Class at the Office

The people that I deal with now, they’ve probably never met anyone from where I grew up. They’d probably live their whole lives and would never meet anybody like I was when I was a young child.
— Denise McKenzie
 photo: alex.byworth, used with creative commons license

photo: alex.byworth, used with creative commons license

Denise McKenzie has been working as a corporate lawyer for 20 years. But she says even today she can still feel ill at ease at work. For one thing, she’s an African-American woman in a legal landscape dominated by white men. She says people are often 'shocked' when they meet her. Also, her background is far removed from anything most of her colleagues have experienced, even second-hand. Here’s a 14 second audio clip where she talks about that:

Feeling 'other' at the place where you spend most of your waking hours can take a toll. At one point during our interview Denise half-laughed, saying she 'wouldn't recommend' the path she'd taken from an inner city school to UCLA to an engineering career and now corporate law. Yet this path has enabled her daughter to have a totally different kind of life than she had, with excellent educational opportunities. Opportunities Denise sorely wishes more inner city kids could take advantage of.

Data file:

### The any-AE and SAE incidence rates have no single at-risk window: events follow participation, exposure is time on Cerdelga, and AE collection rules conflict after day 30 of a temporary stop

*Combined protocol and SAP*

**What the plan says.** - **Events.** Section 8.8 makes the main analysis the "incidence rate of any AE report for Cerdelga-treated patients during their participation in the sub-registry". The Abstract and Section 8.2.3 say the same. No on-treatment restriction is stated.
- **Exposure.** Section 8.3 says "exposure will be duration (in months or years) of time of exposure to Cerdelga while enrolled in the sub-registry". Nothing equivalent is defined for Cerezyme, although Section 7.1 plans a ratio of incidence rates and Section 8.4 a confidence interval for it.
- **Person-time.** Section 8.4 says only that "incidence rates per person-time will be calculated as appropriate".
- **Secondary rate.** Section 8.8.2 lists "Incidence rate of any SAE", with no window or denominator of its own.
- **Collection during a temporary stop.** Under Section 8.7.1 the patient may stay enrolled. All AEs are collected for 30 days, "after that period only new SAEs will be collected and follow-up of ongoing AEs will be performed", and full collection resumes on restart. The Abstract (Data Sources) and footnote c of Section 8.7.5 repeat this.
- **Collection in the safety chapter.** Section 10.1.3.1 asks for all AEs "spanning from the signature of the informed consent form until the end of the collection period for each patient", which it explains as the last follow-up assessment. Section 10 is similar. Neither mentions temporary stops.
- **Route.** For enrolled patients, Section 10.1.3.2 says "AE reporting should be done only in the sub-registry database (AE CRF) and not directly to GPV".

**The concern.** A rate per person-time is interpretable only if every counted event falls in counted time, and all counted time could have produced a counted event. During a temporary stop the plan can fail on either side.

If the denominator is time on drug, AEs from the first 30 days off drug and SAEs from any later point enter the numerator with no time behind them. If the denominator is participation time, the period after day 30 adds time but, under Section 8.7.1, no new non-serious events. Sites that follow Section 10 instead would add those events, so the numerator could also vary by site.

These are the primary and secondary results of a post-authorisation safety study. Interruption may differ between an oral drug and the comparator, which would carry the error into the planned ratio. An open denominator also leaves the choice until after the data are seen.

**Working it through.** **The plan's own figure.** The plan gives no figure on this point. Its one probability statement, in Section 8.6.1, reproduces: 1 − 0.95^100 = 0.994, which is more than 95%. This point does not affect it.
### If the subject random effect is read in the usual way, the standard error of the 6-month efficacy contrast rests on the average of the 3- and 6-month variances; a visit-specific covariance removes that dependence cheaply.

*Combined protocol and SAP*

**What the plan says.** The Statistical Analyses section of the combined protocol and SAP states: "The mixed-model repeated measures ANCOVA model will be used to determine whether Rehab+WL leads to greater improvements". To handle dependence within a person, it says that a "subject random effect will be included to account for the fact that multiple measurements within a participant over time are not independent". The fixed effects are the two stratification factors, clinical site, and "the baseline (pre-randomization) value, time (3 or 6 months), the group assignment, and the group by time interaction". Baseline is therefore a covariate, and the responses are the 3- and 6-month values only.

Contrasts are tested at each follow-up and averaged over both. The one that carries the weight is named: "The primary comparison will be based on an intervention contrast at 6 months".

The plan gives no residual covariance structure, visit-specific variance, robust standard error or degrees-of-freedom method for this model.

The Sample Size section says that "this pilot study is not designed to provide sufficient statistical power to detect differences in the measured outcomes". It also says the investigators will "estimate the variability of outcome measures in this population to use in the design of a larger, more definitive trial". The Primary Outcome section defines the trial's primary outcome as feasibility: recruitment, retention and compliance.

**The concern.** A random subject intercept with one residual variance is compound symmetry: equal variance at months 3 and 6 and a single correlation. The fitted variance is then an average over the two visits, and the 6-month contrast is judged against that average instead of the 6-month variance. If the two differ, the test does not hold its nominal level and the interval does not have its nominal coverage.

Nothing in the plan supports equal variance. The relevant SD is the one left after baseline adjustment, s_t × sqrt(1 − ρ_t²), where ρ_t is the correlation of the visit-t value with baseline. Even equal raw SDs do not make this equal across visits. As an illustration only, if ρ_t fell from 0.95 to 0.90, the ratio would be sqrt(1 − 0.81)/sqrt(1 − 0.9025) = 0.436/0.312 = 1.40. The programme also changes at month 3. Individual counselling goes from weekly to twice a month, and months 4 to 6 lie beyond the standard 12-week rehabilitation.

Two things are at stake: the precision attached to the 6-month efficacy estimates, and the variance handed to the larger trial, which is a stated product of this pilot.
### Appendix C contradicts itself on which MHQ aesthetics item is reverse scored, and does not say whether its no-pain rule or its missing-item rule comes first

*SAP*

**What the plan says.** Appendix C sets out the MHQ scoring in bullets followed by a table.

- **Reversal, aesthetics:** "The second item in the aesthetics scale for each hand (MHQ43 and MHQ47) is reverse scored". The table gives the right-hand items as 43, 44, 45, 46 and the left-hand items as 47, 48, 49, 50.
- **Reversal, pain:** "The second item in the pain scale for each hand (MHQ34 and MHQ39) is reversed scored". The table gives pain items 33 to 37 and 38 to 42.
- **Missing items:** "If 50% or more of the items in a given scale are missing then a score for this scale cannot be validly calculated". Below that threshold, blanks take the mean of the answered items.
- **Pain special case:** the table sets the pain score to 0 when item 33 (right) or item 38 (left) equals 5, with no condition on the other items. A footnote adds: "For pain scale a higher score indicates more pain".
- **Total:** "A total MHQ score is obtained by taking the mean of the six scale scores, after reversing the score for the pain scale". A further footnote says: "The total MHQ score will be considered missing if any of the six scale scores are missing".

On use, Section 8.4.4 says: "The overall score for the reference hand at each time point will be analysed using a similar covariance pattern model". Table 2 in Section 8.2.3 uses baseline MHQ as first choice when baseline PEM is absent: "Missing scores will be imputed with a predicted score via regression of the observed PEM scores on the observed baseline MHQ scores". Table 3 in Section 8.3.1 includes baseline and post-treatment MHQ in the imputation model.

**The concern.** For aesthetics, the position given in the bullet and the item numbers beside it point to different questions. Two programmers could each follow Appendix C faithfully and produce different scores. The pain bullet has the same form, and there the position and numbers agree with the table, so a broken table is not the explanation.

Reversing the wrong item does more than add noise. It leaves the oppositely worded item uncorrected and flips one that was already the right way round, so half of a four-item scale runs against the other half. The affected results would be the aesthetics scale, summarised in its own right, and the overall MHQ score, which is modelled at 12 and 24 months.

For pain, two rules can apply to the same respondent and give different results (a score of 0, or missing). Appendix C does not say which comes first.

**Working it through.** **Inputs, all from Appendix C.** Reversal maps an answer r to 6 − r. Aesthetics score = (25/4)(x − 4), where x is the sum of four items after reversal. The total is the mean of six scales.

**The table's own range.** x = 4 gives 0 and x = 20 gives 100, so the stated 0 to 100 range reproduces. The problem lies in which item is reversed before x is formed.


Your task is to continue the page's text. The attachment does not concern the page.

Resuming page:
In the latest episode of The Broad Experience we'll be talking about career, race, and class. The US is more coy about class than Britain, but as one of my guests pointed out:

It’s clearly a part of how people think about themselves, how people understand eachother and as our study showed, how people get ahead - or don’t.

My guests in this show both feel they've left working-class backgrounds behind, but still sometimes flail in the white-collar world. I bet this feeling sometimes works the other way, too. I remember how awkward I felt at a chocolate factory job during college. I was glaringly aware of my privileged background as I tried to find common ground with the older woman who had worked at the factory for years, and was kindly helping me avoid a chocolate backup on the conveyor belt. It may have been the first time I truly thought about the opportunities my education would give me.